"In our view a defendant's plea of guilty based on reasonably competent advice is an intelligent plea not open to attack on the grounds that counsel may have misjudged the admissibility of the defendant's confession. Whether a plea of guilty is unintelligent and therefore vulnerable when motivated by a confession erroneously thought admissible in evidence depends as an initial matter not on whether a court would retrospectively consider counsel's advice to be right or wrong, but on whether that advice was within the range of competence demanded of attorneys in criminal cases. * * * Beyond this we think the matter, for the most part, should be left to the good sense and discretion of the trial courts with the admonition that if the right to counsel guaranteed by the Constitution is to serve its purpose, defendants cannot be left to the mercies of incompetent counsel, and that judges should strive to maintain proper standards of performance by attorneys who are representing defendants in criminal cases in their courts.
    "We hold, therefore, that a defendant who alleges that he pleaded guilty because of a prior coerced confession is not, without more, entitled to a hearing on his petition for habeas corpus. * * *" 397 U.S. at 771, 90 S.Ct. at 1448-1449.

    In Brady v. United States, 397 U.S. 742, 90 S. Ct. 1463, 25 L. Ed. 2d 747 (1970), the first of the trilogy, the Supreme Court considered a claim that a plea of guilty to a Lindbergh law kidnapping violation was coerced because of a fear of the imposition of the death penalty if he was tried by jury, a provision subsequently held invalid in United States v. Jackson, 390 U.S. 570, 88 S. Ct. 1209, 20 L. Ed. 2d 138 (1968). The court there said:

    "* * * We decline to hold, however, that a guilty plea is compelled and invalid under the Fifth Amendment whenever motivated by the defendant's desire to accept the certainty or probability of a lesser penalty rather than face a wider range of possibilities extending from acquittal to conviction and a higher penalty authorized by law for the crime charged." 397 U.S. at 751, 90 S.Ct. at 1470.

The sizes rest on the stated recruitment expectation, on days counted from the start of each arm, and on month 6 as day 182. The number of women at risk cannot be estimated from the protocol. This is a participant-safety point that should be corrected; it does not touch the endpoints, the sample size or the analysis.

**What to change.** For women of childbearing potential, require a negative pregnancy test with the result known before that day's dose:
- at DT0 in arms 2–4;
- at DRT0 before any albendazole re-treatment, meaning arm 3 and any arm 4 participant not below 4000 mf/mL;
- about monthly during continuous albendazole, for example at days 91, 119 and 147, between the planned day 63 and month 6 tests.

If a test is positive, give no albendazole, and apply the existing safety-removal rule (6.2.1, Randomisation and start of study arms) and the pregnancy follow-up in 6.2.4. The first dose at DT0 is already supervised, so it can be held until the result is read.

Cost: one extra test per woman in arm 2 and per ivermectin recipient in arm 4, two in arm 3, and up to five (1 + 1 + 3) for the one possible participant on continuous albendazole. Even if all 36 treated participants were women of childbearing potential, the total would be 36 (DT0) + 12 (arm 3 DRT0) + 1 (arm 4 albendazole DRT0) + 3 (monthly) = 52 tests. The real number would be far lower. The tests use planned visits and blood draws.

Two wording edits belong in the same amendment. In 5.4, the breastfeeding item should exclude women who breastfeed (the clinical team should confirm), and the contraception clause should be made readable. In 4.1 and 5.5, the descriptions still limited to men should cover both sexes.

"Although Brady's plea of guilty may well have been motivated in part by a desire to avoid a possible death penalty, we are convinced that his plea was voluntarily and intelligently made and we have no reason to doubt that his solemn admission of guilt was truthful." 38 *964 USLW at 4371, 397 U.S. at 758, 90 S.Ct. at 1474.

    We think there is an analogous, though not identical, relation between the McMann and Brady situations and the one here presented. We find the rationale persuasive when applied here to the claimed coercion of petitioner causing him to dismiss his appeal because of the threat of life imprisonment resulting from the habitual criminal proceeding.

    In the fact-finding hearing both the petitioner and his trial court attorney testified at length concerning the circumstances leading up to the dismissal of the appeal. At its conclusion the court found:

    "* * * [A]lthough the choice by the petitioner to dismiss the appeal was prompted by the dismissal of habitual criminal proceedings, the dismissal by the petitioner of his appeal was not conditioned on the dismissal by the prosecution of habitual criminal proceedings. Although the motive of the petitioner to appeal was based on the possibility of habitual criminal proceedings, petitioner's choice to dismiss his appeal was voluntary and he was not prohibited from continuing the prosecution of his appeal had he so desired to do so * * *."

    We have carefully examined the transcript of that testimony and concluded that the findings of the trial court are amply supported by the evidence. We are bound thereby. Alcorn v. Gladden, 237 Or. 106, 390 P.2d 625 (1964); Endsley v. Cupp, 89 Adv.Sh. 337, Or. App., 459 P.2d 448 (1969).

    The court having found that the petitioner's motion to dismiss the appeal was, in the words of Cortez, supra, "a genuine one" made by a defendant "who understands his situation, his rights, and the consequences" of the motion to dismiss, it follows that petitioner was neither deceived nor coerced into requesting the dismissal of his appeal.

    The judgment is affirmed.

    NOTES

    [1] State v. Cain, 230 Or. 286, 369 P.2d 769 (1962).

    [2] For example of a petition sufficiently alleging facts in support of a claim of incompetence of counsel, see Herron v. Cupp, 89 Adv.Sh. 797, Or. App., 462 P.2d 444 (1969).

    [3] See also: Standards Relating to Pleas of Guilty, Part III: "Plea Discussions and Plea Agreements," promulgated by the American Bar Association Project on Minimum Standards for Criminal Justice, Approved Draft (1968). The standards section, 3.1, approves the practice in certain cases, subject to several limitations; D. Newman, Conviction — The Determination of Guilt or Innocence Without Trial (1966); Note, The Unconstitutionality of Plea Bargaining, 83 Harv.L.Rev. 1387 (1970); Note, Guilty Plea Bargaining: Compromises by Prosecutors to Secure Guilty Pleas, 112 U.Pa. L.Rev. 865 (1964).

    [4] Brady v. United States, 397 U.S. 742, 90 S. Ct. 1463, 25 L. Ed. 2d 747; Parker v. North Carolina, 38 U.S.L.W. 4371, 397 U.S. 790, 90 S. Ct. 1458, 25 L. Ed. 2d 785; McMann v. Richardson, 38 U.S.L.W. 4379, 397 U.S. 759, 90 S. Ct. 1441, 25 L. Ed. 2d 763, all decided May 4, 1970.